The XOXO Festival

This past weekend, I spent four days in Portland, OR at the XOXO Festival. Billed as “an arts and technology festival celebrating disruptive creativity,” it brought together 400 minds in one space to share and discuss our work.

The conference talks and themes have been thoroughly and thoughtfully covered by Anil Dash, the NYTimes, BoingBoing and WIRED, and some great commentary has been published by folks like @kottke, Jon Lax and Eric Holscher.

The consensus from everyone is that in a sea of uninspiring tech conferences at [insert convention center] in [insert major city], XOXO was an inspiring and refreshing anomaly. It celebrated the city of Portland, OR from the venue itself (the restored YU Contemporary) to the local food trucks providing lunch, and the crowd in attendance was everything you’d want — smart folks from different industries who listened to presentations instead of tweeting, and were open to having a conversation with anyone. Whether you were talking to a visual artist, industrial designer, developer, CEO, blogger, filmmaker, consumer advocate, or game designer, everyone was interested in talking about and learning one another’s craft and how it’s evolving.

Since returning home, I’ve had a few days to decompress and digest my days at XOXO. And the more I think about it, the more I find myself coming back and revisiting these three themes.

1. Artist-controlled distribution is the new norm. For years, artists of all types have been digitally distributing content themselves. This isn’t news. But I do believe we’re at a tipping point where it is becoming the default option, and for many creators, the only way they will ever consider distributing their content. Digital channels have democratized distribution, the tools to distribute media are getting easier to use and the distribution channels themselves are taking smaller percentages of sales. As this trend continues, the legacy distribution companies aren’t going to die overnight, but just like we’ve seen in music and television, they will continue to viciously fight over a pie that’s getting smaller and smaller.

2. The best marketing is word of mouth. Again, not a new concept, but in this à la carte distribution model, the greatest success stories are coming from individuals and companies that have engaged their audiences on a very personal level. This open communication and transparency allows artists to talk directly to fans, and fans in turn feel more comfortable paying for content knowing that their dollars are going directly to the artist. This is the new value exchange for consumers.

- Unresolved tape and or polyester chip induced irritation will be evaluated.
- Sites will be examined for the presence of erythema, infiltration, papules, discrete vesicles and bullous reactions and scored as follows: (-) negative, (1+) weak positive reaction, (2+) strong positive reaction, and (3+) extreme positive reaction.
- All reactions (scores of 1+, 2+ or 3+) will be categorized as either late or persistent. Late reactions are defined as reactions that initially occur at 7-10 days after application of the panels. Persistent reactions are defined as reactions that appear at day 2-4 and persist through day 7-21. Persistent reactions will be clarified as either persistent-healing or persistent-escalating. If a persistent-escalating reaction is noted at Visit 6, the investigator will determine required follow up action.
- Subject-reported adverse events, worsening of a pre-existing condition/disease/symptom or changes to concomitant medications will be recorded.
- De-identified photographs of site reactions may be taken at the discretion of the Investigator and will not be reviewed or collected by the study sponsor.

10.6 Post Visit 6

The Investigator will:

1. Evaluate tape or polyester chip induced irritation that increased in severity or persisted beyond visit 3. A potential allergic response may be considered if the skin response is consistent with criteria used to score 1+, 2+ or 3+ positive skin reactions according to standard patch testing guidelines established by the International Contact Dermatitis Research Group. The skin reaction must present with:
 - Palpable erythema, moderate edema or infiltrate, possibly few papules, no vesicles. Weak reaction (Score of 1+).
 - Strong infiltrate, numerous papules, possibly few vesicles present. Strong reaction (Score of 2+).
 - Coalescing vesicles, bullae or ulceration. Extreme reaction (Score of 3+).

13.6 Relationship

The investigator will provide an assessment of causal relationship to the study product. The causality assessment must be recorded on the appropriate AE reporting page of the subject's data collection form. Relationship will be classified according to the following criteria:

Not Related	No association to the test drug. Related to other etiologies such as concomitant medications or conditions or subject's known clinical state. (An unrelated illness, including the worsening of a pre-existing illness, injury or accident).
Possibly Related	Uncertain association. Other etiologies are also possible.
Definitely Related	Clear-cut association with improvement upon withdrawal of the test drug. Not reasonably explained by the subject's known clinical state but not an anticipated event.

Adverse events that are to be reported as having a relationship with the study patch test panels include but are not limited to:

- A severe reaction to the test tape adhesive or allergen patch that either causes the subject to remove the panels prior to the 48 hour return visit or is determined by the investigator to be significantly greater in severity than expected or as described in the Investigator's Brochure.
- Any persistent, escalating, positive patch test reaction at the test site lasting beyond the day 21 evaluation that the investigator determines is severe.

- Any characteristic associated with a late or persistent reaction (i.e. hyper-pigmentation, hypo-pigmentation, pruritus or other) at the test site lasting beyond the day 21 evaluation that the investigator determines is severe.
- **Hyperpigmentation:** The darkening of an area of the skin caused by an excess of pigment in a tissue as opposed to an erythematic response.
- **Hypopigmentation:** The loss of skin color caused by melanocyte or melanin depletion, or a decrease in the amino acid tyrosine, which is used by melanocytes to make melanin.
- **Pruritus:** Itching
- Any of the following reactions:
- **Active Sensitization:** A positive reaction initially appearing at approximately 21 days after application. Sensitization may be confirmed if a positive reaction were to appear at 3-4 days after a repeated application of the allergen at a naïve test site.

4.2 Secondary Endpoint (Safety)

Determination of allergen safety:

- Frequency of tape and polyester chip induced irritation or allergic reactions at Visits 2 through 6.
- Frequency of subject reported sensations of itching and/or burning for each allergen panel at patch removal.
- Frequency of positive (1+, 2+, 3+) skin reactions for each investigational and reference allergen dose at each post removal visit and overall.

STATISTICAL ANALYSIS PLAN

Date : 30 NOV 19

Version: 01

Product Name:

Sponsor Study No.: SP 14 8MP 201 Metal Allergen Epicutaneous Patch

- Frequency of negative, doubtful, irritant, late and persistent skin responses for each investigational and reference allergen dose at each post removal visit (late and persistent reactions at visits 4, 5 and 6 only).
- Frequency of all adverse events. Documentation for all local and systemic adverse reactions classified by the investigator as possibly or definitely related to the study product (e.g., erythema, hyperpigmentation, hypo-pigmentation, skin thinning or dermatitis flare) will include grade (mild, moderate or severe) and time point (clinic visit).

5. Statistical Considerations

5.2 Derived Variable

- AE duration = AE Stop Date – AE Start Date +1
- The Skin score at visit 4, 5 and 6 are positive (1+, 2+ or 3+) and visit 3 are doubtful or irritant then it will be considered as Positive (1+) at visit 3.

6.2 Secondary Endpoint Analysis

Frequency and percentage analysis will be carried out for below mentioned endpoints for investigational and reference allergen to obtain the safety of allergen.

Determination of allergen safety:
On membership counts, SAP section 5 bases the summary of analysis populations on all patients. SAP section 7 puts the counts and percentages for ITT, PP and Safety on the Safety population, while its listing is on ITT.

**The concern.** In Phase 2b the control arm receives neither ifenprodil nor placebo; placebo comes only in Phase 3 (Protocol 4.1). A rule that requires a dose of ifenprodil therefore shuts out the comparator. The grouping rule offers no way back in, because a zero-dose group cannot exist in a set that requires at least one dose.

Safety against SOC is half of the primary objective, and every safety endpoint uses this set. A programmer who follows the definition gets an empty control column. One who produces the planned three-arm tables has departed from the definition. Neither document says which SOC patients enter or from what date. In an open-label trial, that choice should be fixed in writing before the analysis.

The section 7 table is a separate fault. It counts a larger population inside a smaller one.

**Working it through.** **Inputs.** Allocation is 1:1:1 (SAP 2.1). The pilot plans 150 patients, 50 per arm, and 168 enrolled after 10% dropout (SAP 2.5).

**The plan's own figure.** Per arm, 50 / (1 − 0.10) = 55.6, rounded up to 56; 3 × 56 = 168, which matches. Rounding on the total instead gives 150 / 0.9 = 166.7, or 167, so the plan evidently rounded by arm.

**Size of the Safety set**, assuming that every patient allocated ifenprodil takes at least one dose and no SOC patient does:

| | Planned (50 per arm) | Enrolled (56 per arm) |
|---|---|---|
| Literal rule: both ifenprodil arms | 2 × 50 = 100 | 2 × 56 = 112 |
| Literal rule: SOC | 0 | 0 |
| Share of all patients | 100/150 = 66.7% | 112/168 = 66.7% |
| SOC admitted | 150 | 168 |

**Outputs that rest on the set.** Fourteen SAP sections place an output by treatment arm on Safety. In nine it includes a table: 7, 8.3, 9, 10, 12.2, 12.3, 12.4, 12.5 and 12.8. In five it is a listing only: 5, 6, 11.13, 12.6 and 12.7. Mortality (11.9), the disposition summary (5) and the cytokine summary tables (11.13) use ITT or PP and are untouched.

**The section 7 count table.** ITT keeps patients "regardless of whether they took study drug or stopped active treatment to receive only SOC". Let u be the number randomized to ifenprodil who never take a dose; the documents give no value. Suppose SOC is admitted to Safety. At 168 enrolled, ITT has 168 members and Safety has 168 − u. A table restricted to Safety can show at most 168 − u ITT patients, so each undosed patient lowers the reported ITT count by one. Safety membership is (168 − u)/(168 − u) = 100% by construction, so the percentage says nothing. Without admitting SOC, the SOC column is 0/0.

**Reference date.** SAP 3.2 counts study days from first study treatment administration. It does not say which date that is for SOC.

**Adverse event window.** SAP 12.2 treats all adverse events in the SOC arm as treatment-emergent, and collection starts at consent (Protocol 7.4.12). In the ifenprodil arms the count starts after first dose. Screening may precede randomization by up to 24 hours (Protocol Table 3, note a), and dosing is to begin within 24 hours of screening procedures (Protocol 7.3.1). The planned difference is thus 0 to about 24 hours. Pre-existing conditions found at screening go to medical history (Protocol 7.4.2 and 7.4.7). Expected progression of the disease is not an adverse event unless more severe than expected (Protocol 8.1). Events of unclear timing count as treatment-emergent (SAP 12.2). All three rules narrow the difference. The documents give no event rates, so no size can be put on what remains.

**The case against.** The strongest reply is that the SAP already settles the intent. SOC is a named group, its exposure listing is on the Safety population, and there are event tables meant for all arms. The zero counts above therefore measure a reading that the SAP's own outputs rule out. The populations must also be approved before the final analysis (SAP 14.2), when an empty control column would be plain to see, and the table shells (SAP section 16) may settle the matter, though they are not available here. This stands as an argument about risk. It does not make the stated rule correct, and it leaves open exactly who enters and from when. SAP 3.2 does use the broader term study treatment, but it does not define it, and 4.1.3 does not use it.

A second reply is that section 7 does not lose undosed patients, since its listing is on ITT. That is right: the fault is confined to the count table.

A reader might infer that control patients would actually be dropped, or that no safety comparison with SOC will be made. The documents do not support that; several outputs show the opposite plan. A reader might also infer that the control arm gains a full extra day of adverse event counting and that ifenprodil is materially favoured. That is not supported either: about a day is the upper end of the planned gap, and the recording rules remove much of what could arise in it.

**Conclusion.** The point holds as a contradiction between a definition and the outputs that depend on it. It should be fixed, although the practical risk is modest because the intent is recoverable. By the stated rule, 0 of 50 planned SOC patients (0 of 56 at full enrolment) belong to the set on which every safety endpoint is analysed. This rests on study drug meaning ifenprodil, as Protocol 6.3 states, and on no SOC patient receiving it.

And this value exchange applies to businesses as well. Yancey Strickler from Kickstarter mentioned in his talk that Kickstarter has a staff of 40 people — 20 people devoted to building the website and 20 people devoted to community and outreach. For an entire company, that’s a 1:1 ratio of product development to marketing. Is this the new staffing ideal? To date, Kickstarter has been the channel for over 300 million dollars in successful project funding and they attribute much of their success to their direct communication with their audience. I would love to hear examples from other companies that have similar staffing ratios.

3. Giving is inspiring. For those of us in attendance, the entire conference felt like a gift. Organizers Andy Baio and Andy McMillan conceived this conference out of passion for creativity and technology and pitched the idea to the Internet via Kickstarter. Once funded, they worked tirelessly to create something wonderful, and I don’t think a single attendee was disappointed.

When you’re a recipient of a gift like this, it’s inspiring, and it makes you want to give something back. Attendees’ default attitude was closer to “How can I contribute?” versus the more cynical “What do I get out of it?” For instance, in the weeks leading up to XOXO, the pre-conference updates were so exciting that I took some time and built an electronic hat that lights up when you tweet the #xoxofest hashtag. Consider it my salute to the work that Andy and Andy did. But the hat itself wasn’t original, it was inspired by the open source gifts provided by numerous other hardware and software developers including Lilypad, Amarino and Twitter4J. This act of giving and inspiring is crucial to creating great work, and if there’s anything I took away from XOXO is that we as a creative and technical community need more of acts of giving like this conference.

But now comes the hard part. How do we take all this inspiration and channel it back into our work? How do we translate these ideals into something that we can use everyday? How do we make something like XOXO be the everyday? How do we give, but in a way that also sustains a business? I don’t know the answers, but I do think I met about 399 other folks this weekend and together we can start figuring this out.